## Scientist solves 30 year old computer puzzle in two pages

A 30-year-old conjecture about the structure of building blocks of computer circuits which puzzled several computer scientists over many years has been solved by a researcher. Known as the “Sensitivity” Conjecture, it was one of the most frustrating open problems in the area of theoretical computer science. Several prominent scientists in discrete maths and theoretical computer science tried to solve it.

The conjecture involves Boolean functions, rules for converting input bits to a single output bit. One such rule is to output a 1 provided any of the input bits is 1, and a 0 otherwise; another rule is to output a 0 if the string has an even number of 1s, and a 1 otherwise. The computer circuits are a combination of Boolean functions and is the brick and mortar of everything in computer science.

Researchers have tried to measure the complexity of a Boolean function over the years. Each measure tries to capture an aspect of how the input information determines the output. “Sensitivity” measures the chances of how the change in a single input bit affects the output. Similarly, the query complexity calculates the number of input bits needed to be sure of the output. Scientists have found that the measures fit into one framework, hence the value of one of them is a rough estimate of the value of others. However, only the complexity did not fit in: sensitivity.

Noam Nisan, Hebrew University and Mario Szegedy, Rutgers University conjectured in 1992 that the sensitivity indeed fits in the framework although no one could prove it. Scientists wrote long papers in the hope of the slightest progress. But now, Hao Huang, a mathematician at Emory University has proved it with a simple two-page argument about the combinatorics of points on cubes. Scientists have called the proof a “book” proof in connection to the notion of Paul Erdos that a celestial book is maintained where the proof of every theorem is maintained.

In a Boolean function, the output is decided by a series of input bits similar to a bank loan application where there are several questions, whose answers on processing determine if the applicant is eligible for the loan. On denial of application one may think if a single question would change the outcome. If one lie flips the outcome then the function is sensitive to the particular bit. If seven lies would have individually flipped the outcome then the sensitivity of the Boolean function is seven. Overall sensitivity is calculated as the largest sensitivity value when considering all possible loan profiles.

Sensitivity is an easy complexity to compute but it is not the only illuminating measure. Instead of paper application, the applicant could be interviewed where answer of one question determines the next. The maximum possible questions needed to ask is the query complexity of the function. There are several real world applications of this measure such as classification algorithm in machine learning, diagnosis of diseases. A low query complexity often makes things simpler. There are several other measures, such as the simplest way to write a function as a mathematical expression, a quantum physics version of query complexity.

With the exception of sensitivity, scientists proved that all the measures are very closely linked. They have a polynomial relationship to one another, like one measure may be nearly the square root or cube of another. Only sensitivity did not fit in. Scientists thought it belonged but could not prove it for nearly 30 years.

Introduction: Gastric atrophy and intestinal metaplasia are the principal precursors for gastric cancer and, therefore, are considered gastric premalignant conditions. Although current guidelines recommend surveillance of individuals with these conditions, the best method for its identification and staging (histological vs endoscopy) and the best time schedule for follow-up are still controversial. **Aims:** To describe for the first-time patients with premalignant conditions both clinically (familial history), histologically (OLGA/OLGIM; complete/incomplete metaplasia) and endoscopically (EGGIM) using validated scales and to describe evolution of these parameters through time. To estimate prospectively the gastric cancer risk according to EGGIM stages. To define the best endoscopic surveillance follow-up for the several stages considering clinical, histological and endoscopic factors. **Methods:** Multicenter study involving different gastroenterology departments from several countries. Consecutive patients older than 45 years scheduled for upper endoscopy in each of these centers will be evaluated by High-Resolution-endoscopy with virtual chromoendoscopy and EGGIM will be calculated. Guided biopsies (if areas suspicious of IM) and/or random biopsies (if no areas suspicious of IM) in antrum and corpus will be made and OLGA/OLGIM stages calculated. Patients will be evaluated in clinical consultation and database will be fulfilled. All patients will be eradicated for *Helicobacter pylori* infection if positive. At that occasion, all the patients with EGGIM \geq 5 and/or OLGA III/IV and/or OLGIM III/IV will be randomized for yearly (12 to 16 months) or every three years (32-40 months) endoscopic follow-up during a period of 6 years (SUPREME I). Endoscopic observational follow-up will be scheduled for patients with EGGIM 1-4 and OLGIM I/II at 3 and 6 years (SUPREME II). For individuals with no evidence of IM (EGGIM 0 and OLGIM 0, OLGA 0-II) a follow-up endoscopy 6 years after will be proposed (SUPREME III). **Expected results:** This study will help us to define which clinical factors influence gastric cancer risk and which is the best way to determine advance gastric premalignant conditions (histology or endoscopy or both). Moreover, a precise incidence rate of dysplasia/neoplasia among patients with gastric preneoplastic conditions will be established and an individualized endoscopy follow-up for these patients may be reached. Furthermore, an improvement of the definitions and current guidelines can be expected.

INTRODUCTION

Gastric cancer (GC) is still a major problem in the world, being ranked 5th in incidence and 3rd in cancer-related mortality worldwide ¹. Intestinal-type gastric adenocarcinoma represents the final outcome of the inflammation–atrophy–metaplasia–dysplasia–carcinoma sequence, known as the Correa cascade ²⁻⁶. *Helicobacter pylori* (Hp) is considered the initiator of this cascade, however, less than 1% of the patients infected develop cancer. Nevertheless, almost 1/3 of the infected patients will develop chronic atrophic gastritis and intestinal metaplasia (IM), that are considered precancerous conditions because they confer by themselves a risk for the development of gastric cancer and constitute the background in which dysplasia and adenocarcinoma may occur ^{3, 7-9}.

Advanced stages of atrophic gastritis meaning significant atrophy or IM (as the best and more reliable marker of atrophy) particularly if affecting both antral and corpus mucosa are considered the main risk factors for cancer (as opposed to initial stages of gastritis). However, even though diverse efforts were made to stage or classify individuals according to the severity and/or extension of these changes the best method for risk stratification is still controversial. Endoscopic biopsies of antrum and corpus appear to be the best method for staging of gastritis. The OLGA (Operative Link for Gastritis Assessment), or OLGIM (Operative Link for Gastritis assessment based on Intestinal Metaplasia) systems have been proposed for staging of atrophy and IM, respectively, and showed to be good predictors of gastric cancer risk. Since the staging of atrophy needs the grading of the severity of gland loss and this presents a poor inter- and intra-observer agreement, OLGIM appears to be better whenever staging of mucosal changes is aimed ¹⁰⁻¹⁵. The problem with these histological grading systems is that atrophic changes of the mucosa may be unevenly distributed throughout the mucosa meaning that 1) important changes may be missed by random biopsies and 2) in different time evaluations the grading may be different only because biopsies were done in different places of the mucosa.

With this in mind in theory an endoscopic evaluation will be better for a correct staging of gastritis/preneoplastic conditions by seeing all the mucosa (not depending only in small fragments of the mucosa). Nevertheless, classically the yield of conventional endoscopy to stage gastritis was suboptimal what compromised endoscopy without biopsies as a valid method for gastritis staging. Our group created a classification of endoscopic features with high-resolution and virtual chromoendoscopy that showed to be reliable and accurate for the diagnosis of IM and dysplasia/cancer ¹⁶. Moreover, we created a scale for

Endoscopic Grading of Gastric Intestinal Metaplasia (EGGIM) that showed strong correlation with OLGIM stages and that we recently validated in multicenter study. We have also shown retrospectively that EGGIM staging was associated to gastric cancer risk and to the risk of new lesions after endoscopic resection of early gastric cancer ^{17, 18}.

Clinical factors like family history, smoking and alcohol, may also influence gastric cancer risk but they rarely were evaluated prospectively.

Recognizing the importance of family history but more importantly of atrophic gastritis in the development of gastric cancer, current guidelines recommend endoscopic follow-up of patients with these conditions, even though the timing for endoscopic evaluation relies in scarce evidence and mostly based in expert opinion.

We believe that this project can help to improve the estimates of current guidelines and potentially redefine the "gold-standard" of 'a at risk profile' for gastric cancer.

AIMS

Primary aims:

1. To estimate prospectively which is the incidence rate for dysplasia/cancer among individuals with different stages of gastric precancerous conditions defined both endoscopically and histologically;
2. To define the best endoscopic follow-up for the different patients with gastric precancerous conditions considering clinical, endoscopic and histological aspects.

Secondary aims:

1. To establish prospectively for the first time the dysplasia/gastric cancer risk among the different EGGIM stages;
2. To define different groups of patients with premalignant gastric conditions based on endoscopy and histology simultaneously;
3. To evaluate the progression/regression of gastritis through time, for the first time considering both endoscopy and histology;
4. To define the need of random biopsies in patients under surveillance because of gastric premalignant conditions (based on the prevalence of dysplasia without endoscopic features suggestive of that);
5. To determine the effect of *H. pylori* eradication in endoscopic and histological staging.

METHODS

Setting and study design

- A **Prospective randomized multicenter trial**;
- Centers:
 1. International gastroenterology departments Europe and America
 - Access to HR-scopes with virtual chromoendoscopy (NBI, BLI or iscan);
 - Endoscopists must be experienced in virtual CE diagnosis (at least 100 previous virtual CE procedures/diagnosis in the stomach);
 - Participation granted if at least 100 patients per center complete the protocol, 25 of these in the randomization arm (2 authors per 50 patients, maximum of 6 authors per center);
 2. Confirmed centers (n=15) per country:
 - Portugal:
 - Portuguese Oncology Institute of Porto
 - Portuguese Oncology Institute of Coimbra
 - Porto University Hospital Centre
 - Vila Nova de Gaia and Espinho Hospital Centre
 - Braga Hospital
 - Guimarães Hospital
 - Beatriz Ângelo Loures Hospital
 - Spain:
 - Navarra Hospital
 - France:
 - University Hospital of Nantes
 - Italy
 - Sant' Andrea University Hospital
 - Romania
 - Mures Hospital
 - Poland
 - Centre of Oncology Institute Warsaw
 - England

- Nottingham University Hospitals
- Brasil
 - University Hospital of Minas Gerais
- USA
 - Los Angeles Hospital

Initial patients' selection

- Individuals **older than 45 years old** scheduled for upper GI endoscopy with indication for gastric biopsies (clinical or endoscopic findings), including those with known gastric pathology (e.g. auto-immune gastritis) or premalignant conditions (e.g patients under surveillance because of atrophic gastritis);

Huang heard the sensitivity conjecture in 2012 over lunch with Micahel Saks, a mathematician at Institute for Advanced Study where Huang was a postdoctoral fellow. He was obsessed with the simplicity and elegance of the conjecture. He added it to a list of his “secret problems” and tried to solve it whenever he published a paper or learned a new tool. He knew that the conjecture could be proven if another conjecture about collections of points on cubes was proven. There is an easy way to go from string of n 0’s and 1’s to a point on cube with n dimensions. The n bits are used as coordinates of the point. 00,01,10 and 11 correspond to four corners of square in two dimensions: (0,0), (0,1), (1,0) and (1,1). A boolean function can be considered as a rule for coloring the corners with two different colors such as red for 0 and blue for 1.

Craig Gotsman and Nati Linial figured out in 1992 that the proof of the sensitivity conjecture could be reduced to a simple question regarding cubes of different dimensions. If a collection of more than half of cube corners are chosen and coloured red is there a redpoint always which is connected to other red points. Four points (0,0,0),(1,1,0), (1,0,1) and (0,1,1) sit across the diagonals. However, when more than half points are coloured red, a connection is established and the question is how are the connections distributed.

Huang tried to understand the question using matrix which tracks the points that are connected and then examine the eigenvalues. He tried on the idea for five years with no success.

Then in 2018, he used Cauchy interlace theorem, a 200-year-old theorem relating the eigenvalues of the matrix to a submatrix making it the optimal tool to understand the relationship between the cube and subset of corners. He requested a grant from the National Science Foundation to explore the idea.

But last month he realised that by switching the signs of few numbers in matrix he could prove that in any collection of more than half the number of points, there is some point which is connected to a minimum of square root of n other points.

The proof is simple enough to understand in one sitting and it might be taught now in every combinatorics course at master level. The proof is strong enough to prove the conjecture and it can give new insights about measures of complexity.

Journal Reference: arxiv